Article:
Fred R. To capitalize on its popularity, the producers commissioned Glen MacDonough and Victor Herbert to create a sequel. The result was Babes in Toyland, a very entertaining and easily accessible operetta that also had a storm, a difficult and frightening journey through the forest, and the eventual arrival at a mythical city just as in The Wizard of Oz. The one big difference between these two works was the superior quality of music in Babes in Toyland.
The show ran times and was presented on Broadway again in , , and The most recent incarnation of this operetta was a direct-tovideo production released by MGM in It was not unusual for him to write the dialogue as well as the songs for his musicals. He also produced, directed, and appeared in his Broadway extravaganzas. Cohan grew up in a vaudeville family and did not receive much formal education.
His nomadic life provided him, instead, with an environment in which he learned the craft of writing skits and songs, as well as performing them, for the world of entertainment. As he matured as a writer and producer, he developed a uniquely American approach to musical theater. Prior to the twentieth century, American productions created for musical theater tended to emulate European operettas, such as those by Gilbert and Sullivan.
Cohan was initially considered a maverick, because his characters were unapologetically American and they spoke in everyday vernacular complete with street slang and regional dialects. To say that this song was a hit would be an understatement: it continues to be performed and recorded in the twenty-first century. This up-tempo song with a marchlike rhythm is most often played during patriotic celebrations or productions. It can easily be called an American patriotic anthem. Ironically, the musical itself met with only limited success even though two songs from it have become icons of American popular music.
Cohan starring James Cagney, in This song is also included in George M! Gerrard and Henry W.
The song was immediately popular when, in , it was recorded by the Hayden Quartet Victor , the most popular close-harmony barbershop quartet in the early s. Harrison Edison They then decided to write it for Adelina Patti, an Italian American star of the Metropolitan Opera whom both songwriters admired greatly. But they found that Adelina was too difficult to rhyme as well. Thus, they changed it to Adeline in order to create a better flow for the rhyming scheme.
In addition, her reputation as the premier female opera star in the United States endured for decades. Honey Fitz was elected mayor of Boston due in part to him cleverly associating his campaign to a romantic song that many people sang and even more listened to. He became a two-term mayor and began a political legacy that was continued by his grandchildren Joseph Jr.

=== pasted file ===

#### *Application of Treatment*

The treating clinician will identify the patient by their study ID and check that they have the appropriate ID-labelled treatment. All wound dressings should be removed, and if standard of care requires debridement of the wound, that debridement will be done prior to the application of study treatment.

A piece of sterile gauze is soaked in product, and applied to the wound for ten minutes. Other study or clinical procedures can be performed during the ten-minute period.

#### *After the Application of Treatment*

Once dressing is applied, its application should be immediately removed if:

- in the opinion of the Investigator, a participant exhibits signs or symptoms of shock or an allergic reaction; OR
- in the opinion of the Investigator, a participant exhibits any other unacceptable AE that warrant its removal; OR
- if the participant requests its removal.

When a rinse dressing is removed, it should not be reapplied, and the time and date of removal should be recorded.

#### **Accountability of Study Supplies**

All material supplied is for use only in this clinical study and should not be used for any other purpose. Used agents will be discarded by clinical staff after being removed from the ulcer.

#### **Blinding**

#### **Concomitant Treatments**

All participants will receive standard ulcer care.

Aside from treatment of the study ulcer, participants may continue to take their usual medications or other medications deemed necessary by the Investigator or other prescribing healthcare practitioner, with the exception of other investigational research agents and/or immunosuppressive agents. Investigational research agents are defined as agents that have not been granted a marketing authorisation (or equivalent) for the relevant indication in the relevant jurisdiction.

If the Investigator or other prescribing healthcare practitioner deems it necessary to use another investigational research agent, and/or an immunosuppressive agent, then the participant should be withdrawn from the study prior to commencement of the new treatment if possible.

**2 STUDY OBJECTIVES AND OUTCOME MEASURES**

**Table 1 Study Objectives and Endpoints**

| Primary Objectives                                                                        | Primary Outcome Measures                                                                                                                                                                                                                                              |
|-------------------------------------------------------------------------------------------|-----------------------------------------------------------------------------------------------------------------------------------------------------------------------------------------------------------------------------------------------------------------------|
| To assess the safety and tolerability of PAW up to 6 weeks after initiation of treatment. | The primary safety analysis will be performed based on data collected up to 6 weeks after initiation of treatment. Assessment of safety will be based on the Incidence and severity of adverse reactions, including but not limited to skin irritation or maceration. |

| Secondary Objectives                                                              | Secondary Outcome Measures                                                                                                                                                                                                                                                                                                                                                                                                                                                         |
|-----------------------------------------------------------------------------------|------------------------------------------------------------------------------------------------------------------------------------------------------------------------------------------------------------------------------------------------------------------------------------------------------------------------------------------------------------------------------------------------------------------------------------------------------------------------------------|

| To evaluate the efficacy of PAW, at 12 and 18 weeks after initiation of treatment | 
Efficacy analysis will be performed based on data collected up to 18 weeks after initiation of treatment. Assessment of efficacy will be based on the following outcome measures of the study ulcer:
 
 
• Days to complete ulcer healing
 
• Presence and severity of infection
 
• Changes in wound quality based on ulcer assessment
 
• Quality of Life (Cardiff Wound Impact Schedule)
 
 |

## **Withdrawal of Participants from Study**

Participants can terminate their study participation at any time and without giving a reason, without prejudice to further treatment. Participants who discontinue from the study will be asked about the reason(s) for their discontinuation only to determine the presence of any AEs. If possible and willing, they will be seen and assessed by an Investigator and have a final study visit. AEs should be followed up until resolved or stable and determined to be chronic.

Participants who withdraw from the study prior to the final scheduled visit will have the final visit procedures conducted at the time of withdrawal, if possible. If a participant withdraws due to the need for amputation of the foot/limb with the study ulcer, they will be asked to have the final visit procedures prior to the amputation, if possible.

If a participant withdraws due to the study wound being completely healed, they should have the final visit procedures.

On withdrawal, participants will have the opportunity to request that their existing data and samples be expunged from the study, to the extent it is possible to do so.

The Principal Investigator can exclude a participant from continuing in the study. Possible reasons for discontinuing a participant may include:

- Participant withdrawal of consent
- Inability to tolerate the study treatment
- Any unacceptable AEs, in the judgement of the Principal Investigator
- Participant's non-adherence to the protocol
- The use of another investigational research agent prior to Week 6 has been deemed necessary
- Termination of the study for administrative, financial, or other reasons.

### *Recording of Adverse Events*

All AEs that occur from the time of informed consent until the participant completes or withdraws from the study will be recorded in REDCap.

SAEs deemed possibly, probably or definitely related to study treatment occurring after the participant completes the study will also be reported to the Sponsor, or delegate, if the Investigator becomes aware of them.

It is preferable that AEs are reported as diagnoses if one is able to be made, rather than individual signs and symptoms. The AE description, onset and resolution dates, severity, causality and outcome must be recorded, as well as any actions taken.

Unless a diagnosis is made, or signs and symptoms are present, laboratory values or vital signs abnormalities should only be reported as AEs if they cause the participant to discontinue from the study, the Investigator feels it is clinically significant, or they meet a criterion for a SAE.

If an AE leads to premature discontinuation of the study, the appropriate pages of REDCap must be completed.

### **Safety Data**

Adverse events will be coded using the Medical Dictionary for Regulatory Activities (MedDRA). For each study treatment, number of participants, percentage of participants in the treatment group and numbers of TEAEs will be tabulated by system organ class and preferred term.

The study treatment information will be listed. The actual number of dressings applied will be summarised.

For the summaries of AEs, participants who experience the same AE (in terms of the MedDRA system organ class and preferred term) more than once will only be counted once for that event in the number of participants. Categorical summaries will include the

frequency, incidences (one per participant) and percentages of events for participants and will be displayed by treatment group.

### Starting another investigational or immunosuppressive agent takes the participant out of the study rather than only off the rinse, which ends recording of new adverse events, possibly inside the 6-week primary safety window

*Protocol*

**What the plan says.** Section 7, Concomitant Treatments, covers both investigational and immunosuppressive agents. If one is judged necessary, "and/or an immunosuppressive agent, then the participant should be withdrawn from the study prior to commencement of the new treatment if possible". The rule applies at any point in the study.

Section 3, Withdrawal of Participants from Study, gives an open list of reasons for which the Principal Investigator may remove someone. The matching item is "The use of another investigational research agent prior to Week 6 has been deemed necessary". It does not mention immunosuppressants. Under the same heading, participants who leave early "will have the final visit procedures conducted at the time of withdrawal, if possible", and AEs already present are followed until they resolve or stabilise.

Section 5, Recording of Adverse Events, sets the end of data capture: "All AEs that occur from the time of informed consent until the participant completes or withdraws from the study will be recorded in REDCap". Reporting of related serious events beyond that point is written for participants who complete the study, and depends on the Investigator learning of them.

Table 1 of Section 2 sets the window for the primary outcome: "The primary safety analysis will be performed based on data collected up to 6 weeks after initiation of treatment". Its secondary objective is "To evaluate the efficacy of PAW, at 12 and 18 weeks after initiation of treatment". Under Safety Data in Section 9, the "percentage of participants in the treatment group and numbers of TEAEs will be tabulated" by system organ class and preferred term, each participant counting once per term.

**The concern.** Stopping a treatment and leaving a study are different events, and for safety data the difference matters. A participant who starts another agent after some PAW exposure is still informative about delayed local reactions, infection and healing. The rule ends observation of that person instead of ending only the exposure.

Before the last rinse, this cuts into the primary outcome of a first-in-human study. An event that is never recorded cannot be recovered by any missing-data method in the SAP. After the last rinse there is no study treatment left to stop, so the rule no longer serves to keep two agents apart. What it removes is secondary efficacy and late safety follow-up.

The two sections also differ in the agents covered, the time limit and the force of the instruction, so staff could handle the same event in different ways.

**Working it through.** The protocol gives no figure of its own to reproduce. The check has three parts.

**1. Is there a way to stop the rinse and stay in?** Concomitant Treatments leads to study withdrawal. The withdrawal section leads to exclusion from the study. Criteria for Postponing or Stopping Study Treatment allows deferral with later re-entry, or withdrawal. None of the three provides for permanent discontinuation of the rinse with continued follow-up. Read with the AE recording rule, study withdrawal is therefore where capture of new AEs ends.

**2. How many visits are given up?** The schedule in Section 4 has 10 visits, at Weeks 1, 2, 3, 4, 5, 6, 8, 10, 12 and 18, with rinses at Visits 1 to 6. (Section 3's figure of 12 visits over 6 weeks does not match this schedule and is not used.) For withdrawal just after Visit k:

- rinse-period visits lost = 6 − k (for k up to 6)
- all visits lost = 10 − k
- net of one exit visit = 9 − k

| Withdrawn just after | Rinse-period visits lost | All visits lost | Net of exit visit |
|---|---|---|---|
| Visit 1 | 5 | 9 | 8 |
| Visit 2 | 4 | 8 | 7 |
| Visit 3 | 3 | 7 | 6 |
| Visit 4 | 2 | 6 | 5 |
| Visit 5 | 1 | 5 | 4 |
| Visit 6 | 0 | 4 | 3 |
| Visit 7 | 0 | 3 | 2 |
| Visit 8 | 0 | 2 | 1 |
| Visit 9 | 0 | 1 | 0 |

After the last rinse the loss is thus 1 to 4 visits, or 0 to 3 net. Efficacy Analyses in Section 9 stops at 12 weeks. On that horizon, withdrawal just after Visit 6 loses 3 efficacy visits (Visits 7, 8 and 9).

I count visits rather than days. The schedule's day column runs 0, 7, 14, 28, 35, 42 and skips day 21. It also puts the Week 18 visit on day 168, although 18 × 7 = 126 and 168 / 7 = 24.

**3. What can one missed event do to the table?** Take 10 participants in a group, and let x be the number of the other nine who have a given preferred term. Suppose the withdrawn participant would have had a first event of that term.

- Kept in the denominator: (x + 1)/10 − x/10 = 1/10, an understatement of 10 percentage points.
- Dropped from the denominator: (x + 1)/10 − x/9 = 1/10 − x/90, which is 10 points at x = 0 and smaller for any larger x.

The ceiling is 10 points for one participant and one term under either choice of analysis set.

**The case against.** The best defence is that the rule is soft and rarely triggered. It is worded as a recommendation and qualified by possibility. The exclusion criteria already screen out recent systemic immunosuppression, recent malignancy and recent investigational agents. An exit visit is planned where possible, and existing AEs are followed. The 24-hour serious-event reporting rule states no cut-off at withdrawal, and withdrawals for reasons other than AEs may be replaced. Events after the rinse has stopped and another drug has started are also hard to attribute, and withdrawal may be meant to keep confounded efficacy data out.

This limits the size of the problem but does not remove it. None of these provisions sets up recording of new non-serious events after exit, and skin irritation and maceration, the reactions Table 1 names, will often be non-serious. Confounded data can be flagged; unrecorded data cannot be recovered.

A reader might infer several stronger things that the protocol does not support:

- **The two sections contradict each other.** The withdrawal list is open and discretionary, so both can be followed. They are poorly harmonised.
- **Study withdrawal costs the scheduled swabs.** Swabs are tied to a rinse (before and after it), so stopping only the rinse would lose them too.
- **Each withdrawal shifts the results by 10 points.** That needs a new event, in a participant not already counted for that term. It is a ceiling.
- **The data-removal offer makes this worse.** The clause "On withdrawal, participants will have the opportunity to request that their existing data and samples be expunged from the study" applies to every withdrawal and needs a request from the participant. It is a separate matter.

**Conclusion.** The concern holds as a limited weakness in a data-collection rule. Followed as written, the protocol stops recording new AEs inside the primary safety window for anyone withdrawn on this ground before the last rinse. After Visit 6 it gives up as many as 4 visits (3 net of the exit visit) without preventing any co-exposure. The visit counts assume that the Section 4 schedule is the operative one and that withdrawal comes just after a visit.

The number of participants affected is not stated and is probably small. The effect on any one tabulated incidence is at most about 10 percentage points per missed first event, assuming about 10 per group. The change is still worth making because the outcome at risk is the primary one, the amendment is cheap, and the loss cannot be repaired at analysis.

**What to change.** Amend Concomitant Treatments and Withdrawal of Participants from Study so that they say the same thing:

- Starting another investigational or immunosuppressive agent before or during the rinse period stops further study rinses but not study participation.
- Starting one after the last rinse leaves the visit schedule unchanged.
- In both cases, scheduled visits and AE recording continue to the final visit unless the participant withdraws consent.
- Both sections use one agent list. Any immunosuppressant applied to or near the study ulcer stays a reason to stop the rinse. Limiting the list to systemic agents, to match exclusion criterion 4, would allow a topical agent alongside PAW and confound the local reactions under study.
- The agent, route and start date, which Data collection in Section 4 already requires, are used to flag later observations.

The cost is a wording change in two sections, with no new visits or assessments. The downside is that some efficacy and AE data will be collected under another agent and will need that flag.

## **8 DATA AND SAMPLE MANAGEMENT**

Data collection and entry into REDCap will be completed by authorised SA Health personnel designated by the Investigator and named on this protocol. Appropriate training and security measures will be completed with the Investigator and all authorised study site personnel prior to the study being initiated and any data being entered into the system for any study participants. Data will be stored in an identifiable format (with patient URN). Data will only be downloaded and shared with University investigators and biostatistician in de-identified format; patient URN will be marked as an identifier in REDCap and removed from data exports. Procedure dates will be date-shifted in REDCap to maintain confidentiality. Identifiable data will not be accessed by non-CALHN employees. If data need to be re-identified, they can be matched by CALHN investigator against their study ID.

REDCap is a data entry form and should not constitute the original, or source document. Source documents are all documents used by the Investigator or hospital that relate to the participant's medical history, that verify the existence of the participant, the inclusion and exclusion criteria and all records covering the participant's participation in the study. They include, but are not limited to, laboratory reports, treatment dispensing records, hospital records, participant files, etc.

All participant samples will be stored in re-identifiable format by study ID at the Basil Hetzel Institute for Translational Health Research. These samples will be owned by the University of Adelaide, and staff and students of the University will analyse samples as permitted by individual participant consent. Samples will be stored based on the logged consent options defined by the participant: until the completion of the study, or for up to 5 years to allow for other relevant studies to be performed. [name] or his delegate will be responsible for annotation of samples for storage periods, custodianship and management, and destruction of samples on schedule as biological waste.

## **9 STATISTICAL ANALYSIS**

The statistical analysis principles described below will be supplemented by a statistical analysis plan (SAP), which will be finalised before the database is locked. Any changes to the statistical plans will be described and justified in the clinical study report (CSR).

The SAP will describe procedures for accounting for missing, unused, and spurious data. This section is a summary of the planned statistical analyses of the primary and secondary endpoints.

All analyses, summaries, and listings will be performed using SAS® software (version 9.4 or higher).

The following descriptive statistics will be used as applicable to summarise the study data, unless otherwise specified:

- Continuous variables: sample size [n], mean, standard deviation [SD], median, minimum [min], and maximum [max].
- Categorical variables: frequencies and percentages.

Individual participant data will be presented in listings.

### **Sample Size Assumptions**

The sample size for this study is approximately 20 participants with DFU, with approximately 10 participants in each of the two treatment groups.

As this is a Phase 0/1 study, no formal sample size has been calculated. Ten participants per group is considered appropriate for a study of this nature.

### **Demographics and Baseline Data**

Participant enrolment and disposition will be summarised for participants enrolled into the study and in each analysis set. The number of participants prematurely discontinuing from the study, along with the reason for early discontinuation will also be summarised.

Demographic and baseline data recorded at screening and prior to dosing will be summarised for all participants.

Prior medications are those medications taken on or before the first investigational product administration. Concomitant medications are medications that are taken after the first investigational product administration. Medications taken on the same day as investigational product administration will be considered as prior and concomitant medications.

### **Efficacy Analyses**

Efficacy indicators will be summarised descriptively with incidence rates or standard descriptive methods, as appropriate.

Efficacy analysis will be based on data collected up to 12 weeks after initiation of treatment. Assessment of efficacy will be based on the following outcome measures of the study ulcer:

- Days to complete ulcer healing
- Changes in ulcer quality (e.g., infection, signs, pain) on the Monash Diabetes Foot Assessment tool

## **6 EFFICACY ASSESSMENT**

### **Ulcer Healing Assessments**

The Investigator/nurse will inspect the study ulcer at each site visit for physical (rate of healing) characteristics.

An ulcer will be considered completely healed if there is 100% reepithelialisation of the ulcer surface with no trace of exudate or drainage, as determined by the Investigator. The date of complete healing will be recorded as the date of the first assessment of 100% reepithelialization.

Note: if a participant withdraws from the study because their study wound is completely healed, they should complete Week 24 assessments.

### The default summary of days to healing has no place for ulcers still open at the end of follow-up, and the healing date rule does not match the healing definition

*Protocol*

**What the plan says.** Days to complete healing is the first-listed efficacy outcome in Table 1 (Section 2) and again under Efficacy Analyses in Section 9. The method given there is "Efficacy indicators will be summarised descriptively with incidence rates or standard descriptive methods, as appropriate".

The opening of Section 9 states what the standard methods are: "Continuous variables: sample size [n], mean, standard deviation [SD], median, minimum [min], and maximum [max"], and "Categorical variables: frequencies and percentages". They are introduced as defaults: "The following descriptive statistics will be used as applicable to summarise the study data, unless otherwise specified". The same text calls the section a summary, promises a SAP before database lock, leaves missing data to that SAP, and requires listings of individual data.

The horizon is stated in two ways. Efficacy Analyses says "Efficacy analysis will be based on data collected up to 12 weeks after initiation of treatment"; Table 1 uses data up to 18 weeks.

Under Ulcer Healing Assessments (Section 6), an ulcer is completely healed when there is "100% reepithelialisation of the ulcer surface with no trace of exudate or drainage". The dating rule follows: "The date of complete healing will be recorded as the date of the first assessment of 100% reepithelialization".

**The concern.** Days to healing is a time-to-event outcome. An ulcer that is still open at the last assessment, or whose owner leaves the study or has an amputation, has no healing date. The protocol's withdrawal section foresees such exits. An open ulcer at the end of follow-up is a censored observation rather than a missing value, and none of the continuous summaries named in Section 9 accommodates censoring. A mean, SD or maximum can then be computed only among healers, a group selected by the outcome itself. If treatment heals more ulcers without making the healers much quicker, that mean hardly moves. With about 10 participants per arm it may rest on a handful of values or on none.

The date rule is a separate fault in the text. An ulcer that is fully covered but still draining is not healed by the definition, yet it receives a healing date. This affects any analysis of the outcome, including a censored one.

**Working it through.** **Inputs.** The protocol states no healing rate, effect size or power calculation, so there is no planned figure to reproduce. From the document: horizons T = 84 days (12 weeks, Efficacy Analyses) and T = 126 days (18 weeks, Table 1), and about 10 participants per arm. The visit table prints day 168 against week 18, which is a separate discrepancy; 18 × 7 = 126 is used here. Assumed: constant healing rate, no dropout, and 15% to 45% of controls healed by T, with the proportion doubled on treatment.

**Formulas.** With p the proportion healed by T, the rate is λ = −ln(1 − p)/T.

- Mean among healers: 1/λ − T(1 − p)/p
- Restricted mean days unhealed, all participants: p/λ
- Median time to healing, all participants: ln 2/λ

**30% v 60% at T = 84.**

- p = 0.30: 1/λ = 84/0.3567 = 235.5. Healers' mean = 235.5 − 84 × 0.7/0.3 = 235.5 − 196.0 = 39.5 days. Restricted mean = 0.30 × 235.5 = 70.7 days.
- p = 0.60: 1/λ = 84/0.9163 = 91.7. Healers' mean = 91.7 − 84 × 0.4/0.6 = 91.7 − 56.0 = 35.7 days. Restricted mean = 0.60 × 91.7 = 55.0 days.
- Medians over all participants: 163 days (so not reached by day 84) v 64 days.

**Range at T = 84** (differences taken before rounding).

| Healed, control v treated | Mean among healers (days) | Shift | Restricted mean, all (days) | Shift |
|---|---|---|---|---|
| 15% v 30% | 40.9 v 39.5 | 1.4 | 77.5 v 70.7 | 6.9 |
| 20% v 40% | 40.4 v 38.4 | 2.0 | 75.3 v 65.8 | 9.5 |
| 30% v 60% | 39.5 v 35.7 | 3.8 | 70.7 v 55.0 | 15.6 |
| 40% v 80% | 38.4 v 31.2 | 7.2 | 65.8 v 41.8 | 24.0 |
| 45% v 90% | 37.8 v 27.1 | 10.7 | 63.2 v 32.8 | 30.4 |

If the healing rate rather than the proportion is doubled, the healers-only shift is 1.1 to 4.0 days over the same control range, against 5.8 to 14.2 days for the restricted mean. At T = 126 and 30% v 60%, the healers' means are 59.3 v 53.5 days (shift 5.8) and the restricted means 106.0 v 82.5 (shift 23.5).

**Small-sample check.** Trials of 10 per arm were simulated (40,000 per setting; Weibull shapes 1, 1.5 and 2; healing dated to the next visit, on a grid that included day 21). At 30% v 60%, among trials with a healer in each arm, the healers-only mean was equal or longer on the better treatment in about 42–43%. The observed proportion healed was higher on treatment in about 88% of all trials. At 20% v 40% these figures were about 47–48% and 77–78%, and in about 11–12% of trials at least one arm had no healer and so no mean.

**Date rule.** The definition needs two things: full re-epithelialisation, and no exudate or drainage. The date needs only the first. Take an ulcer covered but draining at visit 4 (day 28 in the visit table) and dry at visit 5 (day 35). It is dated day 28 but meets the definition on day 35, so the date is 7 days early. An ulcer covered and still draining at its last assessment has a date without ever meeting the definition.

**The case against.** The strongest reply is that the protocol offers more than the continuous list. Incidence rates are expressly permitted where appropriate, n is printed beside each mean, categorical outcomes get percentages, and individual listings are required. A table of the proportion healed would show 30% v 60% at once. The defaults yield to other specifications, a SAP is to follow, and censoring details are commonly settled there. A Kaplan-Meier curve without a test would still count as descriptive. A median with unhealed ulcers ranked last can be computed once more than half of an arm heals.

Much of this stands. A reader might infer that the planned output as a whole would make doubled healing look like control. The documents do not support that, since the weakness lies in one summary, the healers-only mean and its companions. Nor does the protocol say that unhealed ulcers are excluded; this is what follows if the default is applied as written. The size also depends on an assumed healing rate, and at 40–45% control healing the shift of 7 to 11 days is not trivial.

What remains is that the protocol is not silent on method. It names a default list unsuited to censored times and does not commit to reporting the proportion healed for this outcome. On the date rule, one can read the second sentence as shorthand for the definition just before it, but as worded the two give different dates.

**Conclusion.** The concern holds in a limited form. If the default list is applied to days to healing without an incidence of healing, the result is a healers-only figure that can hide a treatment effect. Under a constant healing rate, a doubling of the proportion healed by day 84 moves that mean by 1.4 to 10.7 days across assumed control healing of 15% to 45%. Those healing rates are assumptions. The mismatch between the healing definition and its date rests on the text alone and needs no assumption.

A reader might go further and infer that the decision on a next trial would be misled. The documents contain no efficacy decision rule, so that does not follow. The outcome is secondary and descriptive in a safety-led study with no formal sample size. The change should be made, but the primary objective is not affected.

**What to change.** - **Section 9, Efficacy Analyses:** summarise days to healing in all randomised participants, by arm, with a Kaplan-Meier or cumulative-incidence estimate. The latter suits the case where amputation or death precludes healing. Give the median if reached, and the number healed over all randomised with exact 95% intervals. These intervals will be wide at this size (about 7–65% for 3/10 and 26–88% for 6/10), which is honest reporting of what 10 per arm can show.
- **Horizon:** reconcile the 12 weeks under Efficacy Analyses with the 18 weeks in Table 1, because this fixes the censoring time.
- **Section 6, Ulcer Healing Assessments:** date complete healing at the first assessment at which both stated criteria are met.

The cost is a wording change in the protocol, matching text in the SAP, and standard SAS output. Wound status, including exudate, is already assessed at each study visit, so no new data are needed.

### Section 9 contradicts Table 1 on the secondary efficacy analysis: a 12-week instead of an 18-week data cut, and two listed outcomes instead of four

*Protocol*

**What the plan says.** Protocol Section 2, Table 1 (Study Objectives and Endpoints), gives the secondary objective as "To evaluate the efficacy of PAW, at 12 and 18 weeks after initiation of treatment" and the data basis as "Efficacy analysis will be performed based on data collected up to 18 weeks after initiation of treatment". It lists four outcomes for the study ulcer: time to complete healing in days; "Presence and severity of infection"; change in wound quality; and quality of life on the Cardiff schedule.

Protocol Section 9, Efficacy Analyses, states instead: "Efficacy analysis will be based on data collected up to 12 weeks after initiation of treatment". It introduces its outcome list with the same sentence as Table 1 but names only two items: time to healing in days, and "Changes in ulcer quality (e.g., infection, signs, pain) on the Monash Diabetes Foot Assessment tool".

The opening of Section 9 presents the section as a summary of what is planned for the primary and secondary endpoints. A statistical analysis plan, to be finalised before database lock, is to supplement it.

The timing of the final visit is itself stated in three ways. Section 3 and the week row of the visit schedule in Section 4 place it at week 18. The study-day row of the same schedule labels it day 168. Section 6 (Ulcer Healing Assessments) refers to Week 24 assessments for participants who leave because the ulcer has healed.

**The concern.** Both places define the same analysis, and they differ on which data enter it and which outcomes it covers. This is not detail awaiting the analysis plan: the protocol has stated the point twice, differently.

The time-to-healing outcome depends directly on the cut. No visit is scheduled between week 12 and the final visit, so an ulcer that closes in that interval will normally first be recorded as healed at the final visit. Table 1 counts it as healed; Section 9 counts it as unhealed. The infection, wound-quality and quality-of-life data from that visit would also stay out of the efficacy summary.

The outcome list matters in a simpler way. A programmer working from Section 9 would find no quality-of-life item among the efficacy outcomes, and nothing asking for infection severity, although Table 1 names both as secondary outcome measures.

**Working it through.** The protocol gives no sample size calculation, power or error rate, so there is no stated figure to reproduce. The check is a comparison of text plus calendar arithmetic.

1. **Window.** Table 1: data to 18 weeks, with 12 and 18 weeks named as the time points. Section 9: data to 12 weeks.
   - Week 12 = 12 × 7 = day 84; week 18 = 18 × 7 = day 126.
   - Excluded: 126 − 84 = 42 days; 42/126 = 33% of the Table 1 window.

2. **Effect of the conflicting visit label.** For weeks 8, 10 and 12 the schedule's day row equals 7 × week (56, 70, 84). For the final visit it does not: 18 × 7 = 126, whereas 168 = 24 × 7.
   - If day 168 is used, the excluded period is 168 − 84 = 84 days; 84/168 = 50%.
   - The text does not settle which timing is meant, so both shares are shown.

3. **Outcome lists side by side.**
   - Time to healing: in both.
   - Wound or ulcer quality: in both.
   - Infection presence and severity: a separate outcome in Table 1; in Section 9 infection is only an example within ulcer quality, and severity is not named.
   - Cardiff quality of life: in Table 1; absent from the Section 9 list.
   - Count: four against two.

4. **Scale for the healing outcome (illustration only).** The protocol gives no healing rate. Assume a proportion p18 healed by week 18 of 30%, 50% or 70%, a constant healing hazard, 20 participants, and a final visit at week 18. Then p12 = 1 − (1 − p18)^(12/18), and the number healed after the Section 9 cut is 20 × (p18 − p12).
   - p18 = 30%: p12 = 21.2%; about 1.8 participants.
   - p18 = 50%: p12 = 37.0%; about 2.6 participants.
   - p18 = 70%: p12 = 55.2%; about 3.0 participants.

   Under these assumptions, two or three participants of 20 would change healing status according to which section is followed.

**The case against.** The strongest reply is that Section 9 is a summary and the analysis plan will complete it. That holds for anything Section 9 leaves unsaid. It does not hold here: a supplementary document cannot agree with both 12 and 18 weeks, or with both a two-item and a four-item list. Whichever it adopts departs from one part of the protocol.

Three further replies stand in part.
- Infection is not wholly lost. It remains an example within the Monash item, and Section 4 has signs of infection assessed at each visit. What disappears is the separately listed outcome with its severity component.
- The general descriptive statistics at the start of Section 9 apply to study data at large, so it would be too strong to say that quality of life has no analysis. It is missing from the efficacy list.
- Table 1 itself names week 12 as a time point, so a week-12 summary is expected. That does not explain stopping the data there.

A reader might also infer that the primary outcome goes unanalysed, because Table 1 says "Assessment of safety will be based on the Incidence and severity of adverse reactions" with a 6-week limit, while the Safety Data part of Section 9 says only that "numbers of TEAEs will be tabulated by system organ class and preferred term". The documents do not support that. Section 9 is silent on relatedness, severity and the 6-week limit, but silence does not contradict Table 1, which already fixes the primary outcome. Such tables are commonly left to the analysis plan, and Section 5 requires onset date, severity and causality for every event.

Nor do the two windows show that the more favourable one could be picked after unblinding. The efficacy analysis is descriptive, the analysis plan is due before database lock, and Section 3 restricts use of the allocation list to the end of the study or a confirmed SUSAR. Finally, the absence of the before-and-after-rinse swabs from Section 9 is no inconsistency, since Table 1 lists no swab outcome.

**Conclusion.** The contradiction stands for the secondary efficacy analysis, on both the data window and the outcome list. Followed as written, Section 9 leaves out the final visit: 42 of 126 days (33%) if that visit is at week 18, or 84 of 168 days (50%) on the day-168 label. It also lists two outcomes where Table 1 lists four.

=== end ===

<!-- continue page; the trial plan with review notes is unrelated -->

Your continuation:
The Decade of Opportunity 15 The term barbershop quartet evolved from groups of male singers who allegedly sang their favorite songs, with improvised harmony parts, while waiting to get shaves or haircuts at their local barbershop. The a cappella style of singing was likely a legacy of early Calvinist church psalm singing.
As the four-part harmony vocal style evolved, homogeneous ensembles all male or all female became associated with the genre. In , the artist Norman Rockwell painted a scene that was his imagined idea of a barbershop quartet singing in a barbershop. Like many of his nostalgic Americana paintings, it appeared as a cover illustration for the Saturday Evening Post. Therefore, in , an analogous organization for women was created.
It is also readily available in arrangements for piano and solo voice, guitar and voice, and instrumental ensembles. It should be noted that this song is sometimes included in collections of music from the Gay Nineties era, but this is historically inaccurate. Harris Music Publishing Company Topical songs of this decade served as journalism as well as entertainment. Their invention gave the world something other inventors had only dreamed of: the ability to travel great distances in short periods of time.
It also gave the citizens of the United States bragging rights for years to come.
Shields and Evans, like other songwriters, wrote music they hoped would be included in vaudeville sketches and Broadway shows. It could be considered both a romantic song and a topical song. That same year, J.